According to John Gibbons, president of A GPS for Pet Businesses, due to adrop in pet food spending, total pet spending moved up only slightly to$77.13B in 2018, a $1.47B (1.9%) increase from 2017. The supplies segmentexceeded this pace as spending reached $19.8B, up $1.22B (6.6%). (Note: Allnumbers in this report come from or are calculated by using data from the USBLS Consumer Expenditure Surveys)

The first half of 2018 continued an upturn in supplies spending which began inthe second half of 2016. However, in the second half of the year, spendingflattened out. In this report we’ll “drill down” into the data to try todetermine what and who are “behind” the lift and subsequent pause in 2018 petsupplies spending.

In 2018, the average household spent $150.62 on supplies, up 5.4% from $142.90in 2017 (Note: A 2018 pet CU (67%) spent $224.81). This doesn’t exactly matchthe 6.6% total $ increase. Here are the specific details:

  • 1.1% more CU’s
  • Spent 4.8% more money
  • 0.6% more often

Since the great recession, spending trends in the supplies segment have beenall about price—the CPI. Although many supplies are needed by pet parents,when they are bought and how much you spend is often discretionary.Additionally, many of the product categories in this segment are nowconsidered commodities, so price is the main driver behind consumer purchasingbehavior. When prices fall, consumers are more likely to buy more. When theygo up, consumers spend less and/or buy less frequently.

2014 was the third consecutive year of deflation in supplies as prices reacheda level not seen since 2007. Consumers responded with a spending increase ofover $2B. Prices stabilized and then moved up in 2015. In 2015 we saw how thediscretionary aspect of the supplies segment can impact spending in anotherway. Consumers spent $5.4B for a food upgrade and cut back onsupplies—swapping money. This, in conjunction with inflation, caused suppliesto suffer as consumers spent 4.1% less, but they bought 10% less often. Thatdrop in purchase frequency drove $1.6B (78%) of the $2.1B decrease in suppliesspending.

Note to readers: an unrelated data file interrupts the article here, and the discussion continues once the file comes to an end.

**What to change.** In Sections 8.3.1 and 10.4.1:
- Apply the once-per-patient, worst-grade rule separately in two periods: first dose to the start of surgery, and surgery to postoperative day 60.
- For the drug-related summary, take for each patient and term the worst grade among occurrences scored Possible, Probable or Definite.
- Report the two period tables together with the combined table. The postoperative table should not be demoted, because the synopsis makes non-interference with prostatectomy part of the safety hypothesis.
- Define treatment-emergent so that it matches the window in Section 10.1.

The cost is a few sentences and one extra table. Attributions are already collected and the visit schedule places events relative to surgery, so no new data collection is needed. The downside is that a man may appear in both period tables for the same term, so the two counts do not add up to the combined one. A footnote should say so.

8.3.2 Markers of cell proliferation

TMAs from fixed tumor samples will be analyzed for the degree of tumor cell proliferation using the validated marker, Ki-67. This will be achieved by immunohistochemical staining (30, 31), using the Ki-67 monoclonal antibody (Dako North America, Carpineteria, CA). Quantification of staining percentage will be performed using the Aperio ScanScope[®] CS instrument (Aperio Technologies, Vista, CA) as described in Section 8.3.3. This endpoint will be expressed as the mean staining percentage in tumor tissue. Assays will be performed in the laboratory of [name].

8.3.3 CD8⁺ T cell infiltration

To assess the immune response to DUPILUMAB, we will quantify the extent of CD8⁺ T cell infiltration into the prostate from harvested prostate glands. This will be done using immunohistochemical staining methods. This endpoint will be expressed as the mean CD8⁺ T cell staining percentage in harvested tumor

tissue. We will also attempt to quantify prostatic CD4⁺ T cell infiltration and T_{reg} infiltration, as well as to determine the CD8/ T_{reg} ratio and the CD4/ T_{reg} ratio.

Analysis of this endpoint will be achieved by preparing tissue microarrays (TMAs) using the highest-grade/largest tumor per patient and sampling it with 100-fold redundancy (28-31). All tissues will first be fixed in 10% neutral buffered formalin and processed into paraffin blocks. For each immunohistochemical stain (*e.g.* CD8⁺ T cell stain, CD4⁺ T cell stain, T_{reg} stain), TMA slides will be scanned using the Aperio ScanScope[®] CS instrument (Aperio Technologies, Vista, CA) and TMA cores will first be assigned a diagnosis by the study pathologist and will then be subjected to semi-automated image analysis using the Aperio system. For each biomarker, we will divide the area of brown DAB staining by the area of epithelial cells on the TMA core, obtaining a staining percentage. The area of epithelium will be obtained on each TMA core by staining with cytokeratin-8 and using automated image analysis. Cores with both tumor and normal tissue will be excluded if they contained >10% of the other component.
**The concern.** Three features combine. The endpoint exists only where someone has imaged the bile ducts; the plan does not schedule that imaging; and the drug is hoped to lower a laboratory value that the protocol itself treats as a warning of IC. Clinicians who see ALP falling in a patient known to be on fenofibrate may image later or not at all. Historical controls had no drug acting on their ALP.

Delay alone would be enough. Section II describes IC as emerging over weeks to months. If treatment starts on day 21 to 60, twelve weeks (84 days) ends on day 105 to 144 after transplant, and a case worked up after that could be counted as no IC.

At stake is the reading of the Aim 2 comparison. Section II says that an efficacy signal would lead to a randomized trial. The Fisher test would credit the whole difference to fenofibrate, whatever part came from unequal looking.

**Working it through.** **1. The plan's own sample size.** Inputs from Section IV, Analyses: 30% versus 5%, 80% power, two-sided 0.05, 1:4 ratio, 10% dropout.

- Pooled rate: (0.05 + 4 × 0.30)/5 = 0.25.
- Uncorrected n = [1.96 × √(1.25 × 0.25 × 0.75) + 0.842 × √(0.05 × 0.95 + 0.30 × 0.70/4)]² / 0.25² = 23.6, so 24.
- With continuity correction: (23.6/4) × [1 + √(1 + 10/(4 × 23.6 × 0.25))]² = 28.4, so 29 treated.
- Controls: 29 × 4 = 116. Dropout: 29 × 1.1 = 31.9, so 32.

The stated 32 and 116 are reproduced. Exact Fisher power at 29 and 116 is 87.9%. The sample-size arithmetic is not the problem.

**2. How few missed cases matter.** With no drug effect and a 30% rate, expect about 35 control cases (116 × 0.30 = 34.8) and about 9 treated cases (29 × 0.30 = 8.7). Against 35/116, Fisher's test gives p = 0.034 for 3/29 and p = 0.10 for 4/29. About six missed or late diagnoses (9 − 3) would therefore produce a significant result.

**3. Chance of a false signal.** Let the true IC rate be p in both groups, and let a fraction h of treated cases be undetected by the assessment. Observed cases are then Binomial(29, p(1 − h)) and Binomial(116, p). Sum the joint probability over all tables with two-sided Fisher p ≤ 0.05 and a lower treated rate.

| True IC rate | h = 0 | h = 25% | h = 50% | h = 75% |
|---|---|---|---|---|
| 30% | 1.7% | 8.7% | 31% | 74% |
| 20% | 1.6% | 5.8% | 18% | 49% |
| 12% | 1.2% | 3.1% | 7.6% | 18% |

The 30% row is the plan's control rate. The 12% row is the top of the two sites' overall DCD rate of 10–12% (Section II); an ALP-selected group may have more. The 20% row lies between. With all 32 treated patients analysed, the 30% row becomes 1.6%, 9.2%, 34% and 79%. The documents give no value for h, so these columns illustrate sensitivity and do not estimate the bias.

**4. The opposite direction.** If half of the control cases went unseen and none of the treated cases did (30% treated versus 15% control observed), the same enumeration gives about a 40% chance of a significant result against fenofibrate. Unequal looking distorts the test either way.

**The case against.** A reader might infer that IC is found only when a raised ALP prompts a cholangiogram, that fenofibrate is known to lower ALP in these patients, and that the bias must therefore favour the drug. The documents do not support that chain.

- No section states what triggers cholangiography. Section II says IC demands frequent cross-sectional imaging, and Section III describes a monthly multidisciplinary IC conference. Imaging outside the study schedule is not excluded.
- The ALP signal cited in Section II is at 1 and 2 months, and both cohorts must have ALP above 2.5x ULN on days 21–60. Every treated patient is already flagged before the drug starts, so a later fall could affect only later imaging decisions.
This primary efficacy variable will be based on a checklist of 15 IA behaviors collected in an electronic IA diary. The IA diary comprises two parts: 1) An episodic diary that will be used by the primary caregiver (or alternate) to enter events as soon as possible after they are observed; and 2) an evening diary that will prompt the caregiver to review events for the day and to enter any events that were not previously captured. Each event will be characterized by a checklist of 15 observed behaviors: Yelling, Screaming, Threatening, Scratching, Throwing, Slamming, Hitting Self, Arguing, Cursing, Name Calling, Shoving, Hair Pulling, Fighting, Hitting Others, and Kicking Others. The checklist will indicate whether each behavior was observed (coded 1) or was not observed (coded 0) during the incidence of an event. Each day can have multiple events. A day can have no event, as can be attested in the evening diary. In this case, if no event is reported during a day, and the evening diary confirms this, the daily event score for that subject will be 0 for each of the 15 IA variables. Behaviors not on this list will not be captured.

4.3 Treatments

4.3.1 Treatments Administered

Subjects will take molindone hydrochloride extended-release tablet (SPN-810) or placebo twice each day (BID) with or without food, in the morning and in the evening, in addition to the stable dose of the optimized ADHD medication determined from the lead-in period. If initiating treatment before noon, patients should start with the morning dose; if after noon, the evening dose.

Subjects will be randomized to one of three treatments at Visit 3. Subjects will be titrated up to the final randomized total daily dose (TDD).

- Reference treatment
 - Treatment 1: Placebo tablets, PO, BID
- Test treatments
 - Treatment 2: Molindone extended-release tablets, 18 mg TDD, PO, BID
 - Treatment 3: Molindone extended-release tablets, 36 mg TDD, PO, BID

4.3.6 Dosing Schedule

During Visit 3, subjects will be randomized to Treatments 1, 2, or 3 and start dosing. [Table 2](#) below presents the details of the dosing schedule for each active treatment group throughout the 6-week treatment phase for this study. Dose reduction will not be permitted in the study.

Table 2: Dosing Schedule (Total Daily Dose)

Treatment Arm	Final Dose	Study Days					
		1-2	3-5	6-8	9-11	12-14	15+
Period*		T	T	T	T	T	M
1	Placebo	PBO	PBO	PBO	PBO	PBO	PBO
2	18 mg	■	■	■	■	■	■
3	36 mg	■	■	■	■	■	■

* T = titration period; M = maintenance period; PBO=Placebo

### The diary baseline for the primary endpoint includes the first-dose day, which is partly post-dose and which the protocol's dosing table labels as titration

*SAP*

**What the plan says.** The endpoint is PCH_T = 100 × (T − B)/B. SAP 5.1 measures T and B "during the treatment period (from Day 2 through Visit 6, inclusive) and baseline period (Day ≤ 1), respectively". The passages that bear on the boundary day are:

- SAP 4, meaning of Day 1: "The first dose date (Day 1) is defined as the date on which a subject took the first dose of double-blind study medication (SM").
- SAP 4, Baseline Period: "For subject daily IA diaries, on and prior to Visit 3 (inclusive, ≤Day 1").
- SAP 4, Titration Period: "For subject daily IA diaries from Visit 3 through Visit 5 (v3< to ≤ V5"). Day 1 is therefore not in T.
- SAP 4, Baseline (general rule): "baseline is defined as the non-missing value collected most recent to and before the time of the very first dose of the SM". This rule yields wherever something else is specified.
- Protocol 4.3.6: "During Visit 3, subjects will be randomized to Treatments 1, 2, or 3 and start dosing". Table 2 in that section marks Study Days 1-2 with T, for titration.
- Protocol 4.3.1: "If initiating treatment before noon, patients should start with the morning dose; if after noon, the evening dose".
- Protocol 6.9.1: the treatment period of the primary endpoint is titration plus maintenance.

In 2016, supplies’ prices flattened out and consumers value shopped for theirupgraded food. Supplies spending stabilized and began to increase in thesecond half. In 2017 supplies prices deflated, reaching a new post-recessionlow. The consumers responded with a huge $2.74B increase in supplies spendingthat was widespread across demographic segments. An important factor in thelift was an increase in purchase frequency which was within 5% of the 2014rate.

In 2018 prices started to move up in April and rapidly increased later in theyear due to the impact of new tariffs. By December, supplies prices were 3.3%higher than a year ago. This explains the initial growth and pull back inspending. That gives us an overview of the situation.

Supplies spending started out strong in 2018. In the 1st half, 67 of 82demographic segments (82%) spent more. Then came the 2nd half. Pricesincreased by 1.7% and only 38 segments (44%) had a spending increase over ayear ago. By year end, 64 segments spent more on supplies (78%). The 2nd halfnumbers were not all bad. Only 5 segments that started out negative ended upon the plus side for the year. However, 8 segments that were positive in the1st half ended up spending less for the year because of the 2nd half. Plus,some of the effect of inflation was hidden. And 30 segments increased spendingin both halves. However, 24 of them 80% had a smaller increase in the secondhalf. The inflation had a broad impact.

The spending decrease was -$0.01B in the 2nd half of 2018. In a couple ofcases the behavior was clearly divided.

  • Education: College Grads +$0.30B; <College -$0.31B
  • Age: 25>44 +$0.32B; 45> -0.32B

The 2nd half numbers strongly reinforce the importance of two demographics insupplies spending – income and age:

Income – Supplies spending is very price sensitive. Strong inflation causeslow income and financially pressured groups to spend less: <$50K (46% ofCU’s), 2+CU’s with 1 or no earners, retirees, 149K, 3 earners, college grads, homeowners with a paid off mortgage thataren’t retirees are generally under less financial pressure.

Age Perhaps, it is because they are less focused on “need” and have amore expansive and active “take” on pet parenting than their oldercounterparts, but supplies spending has always skewed towards the youngergroups. The spending in both halves of 2018 by 25>44 yr olds, millennials and2+ unmarried adults reinforces this observation.

2018 definitely validates the price sensitivity of supplies. After 24 monthsof consistent, strong growth, +$4.97B, spending turned down in the second halfof 2018. The most likely cause – 1.7% inflation, driven by tariffs. What comesnext? Inflation continued into 2019 growing another 1.7% in the first half. Infact, supplies’ prices in the 1st half of 2019 were 3.4% above the same periodin 2018. This doesn’t bode well for supplies money in 2019, but we’ll have towait and see.

Source: Pet Age

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